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Durbin urges action in wake of closure of Vatterott Educational Centers

Vatterott Educational Centers, which operates in Fairview Heights and throughout the St. Louis area, announced Monday the immediate closure of all its campuses Monday.

In a letter sent to students, the for-profit college blamed the decision on a U.S. Department of Education move to limit Vatterott’s participation in federal financial aid programs.

“Vatterott is unable to continue operation under these restrictions, and consequently, is unable to complete the aforementioned sale,” the letter reads. “The Department imposed these restrictions despite the presence of an interested buyer and our clear communication that such restrictions would result in the school’s closure.”

The announcement prompted U.S. Sen. Dick Durbin to ask other colleges to help those Vatterott students who are affected.

“I am calling on Illinois community colleges to step up and help the students that Vatterott and the for-profit college industry have failed,” Durbin, a longtime critic of the for-profit college industry, said in a statement.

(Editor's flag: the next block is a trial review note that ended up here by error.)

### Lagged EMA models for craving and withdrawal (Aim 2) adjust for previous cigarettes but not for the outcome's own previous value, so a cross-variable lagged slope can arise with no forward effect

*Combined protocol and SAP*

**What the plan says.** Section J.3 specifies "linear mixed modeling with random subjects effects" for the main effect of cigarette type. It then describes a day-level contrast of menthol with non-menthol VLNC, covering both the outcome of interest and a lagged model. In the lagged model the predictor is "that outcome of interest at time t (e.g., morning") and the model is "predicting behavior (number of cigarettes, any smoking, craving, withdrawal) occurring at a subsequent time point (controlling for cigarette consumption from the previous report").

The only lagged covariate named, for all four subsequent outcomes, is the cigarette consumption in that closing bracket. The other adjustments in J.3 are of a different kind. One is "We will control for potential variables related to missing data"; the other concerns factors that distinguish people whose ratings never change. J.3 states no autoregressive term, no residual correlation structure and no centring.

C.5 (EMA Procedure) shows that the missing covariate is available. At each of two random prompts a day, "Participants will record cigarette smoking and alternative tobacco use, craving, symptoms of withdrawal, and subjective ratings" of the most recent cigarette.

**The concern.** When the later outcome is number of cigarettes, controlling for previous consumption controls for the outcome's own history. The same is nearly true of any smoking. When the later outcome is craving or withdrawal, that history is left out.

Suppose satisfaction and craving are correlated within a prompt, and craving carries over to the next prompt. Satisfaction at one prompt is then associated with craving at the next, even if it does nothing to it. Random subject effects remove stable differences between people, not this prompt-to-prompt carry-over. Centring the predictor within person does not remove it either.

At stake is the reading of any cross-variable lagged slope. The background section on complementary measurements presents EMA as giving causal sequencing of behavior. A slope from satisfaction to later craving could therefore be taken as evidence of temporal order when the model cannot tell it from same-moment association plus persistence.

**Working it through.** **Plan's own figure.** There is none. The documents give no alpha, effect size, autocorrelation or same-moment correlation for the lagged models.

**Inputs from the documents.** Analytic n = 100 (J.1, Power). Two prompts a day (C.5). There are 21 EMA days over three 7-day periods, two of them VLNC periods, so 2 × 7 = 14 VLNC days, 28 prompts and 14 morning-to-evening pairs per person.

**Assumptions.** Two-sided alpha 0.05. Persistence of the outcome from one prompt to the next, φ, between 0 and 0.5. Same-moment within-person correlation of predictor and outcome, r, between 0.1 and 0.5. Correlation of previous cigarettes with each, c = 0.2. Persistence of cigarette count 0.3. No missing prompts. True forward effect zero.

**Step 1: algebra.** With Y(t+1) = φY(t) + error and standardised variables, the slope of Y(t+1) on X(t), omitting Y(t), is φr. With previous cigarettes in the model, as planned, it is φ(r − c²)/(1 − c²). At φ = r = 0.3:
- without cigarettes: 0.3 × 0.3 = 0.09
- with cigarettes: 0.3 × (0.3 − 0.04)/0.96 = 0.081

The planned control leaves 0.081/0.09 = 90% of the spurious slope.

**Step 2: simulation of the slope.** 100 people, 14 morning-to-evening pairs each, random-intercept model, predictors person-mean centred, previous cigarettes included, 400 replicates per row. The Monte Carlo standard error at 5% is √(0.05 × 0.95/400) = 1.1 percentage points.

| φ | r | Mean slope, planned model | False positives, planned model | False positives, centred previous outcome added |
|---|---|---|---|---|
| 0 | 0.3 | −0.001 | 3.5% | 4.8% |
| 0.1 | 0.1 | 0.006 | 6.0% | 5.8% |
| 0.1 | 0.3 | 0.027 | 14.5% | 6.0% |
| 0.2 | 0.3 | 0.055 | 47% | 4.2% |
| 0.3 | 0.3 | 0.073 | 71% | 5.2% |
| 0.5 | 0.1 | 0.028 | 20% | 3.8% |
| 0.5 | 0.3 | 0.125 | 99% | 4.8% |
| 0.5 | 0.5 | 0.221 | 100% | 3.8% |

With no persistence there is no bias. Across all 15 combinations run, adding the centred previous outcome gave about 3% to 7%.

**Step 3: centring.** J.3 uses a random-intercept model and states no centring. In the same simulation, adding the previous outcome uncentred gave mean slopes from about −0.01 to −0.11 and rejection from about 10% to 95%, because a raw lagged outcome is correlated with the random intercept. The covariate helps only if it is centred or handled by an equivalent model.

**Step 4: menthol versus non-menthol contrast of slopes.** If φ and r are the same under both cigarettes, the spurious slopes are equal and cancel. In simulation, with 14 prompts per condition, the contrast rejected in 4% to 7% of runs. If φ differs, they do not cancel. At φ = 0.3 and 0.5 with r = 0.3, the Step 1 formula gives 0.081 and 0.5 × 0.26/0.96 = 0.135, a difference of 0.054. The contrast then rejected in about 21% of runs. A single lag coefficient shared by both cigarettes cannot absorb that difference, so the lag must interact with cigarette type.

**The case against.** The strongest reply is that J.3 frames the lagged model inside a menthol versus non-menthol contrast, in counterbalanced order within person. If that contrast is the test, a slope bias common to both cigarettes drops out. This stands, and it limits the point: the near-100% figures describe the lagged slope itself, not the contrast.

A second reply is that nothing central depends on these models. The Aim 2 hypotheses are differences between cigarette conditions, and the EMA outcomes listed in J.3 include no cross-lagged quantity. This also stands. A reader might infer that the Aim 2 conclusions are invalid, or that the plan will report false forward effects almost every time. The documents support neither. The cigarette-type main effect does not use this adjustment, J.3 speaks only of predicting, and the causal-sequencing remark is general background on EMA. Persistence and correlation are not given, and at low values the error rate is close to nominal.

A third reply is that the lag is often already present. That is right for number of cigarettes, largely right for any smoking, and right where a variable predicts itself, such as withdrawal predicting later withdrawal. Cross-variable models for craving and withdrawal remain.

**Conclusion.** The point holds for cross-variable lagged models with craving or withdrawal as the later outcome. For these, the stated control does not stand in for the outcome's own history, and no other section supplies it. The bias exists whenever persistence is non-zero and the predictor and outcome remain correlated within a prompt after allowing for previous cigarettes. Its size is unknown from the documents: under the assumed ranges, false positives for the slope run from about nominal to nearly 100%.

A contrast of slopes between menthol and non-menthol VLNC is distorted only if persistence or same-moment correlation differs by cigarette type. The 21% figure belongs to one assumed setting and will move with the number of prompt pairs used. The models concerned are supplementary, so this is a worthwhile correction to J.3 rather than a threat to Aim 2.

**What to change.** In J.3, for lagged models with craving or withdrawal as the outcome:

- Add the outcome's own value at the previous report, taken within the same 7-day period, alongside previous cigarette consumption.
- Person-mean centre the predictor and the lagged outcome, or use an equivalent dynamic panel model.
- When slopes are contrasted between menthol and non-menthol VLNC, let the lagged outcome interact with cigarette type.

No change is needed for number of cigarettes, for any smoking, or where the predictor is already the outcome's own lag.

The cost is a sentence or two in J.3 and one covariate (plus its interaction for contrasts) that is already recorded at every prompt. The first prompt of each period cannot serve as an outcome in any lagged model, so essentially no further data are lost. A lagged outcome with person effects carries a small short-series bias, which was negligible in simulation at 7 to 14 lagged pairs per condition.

According to a report in the St. Louis Post-Dispatch, the move ends a pending sale of most the Vatterott campuses to another for-profit education company, Education Corporation of America, which officials said in January would have allowed the school to remain operational.

The chain has campuses in Fairview Heights, Berkeley, St. Charles and Sunset Hills, as well as 11 more across the Midwest.

All Vatterott schools were placed on probation by the Accrediting Commission of Career Schools and Colleges this year.

In November, the commission voted to revoke Vatterott’s accreditation, saying that the Berkeley-based school failed to “demonstrate successful student achievement and by maintaining acceptable rates of student graduation and graduate employment.”

Durbin minced no words in his criticism of the industry.

“Another overcharging, underperforming for-profit college has closed its doors. It’s the second major chain in just the last three weeks to abruptly close. And it won’t be the last. With the collapse of Vatterott College, another 156 students in Illinois and 2,300 nationwide are left high and dry,” his statement said.

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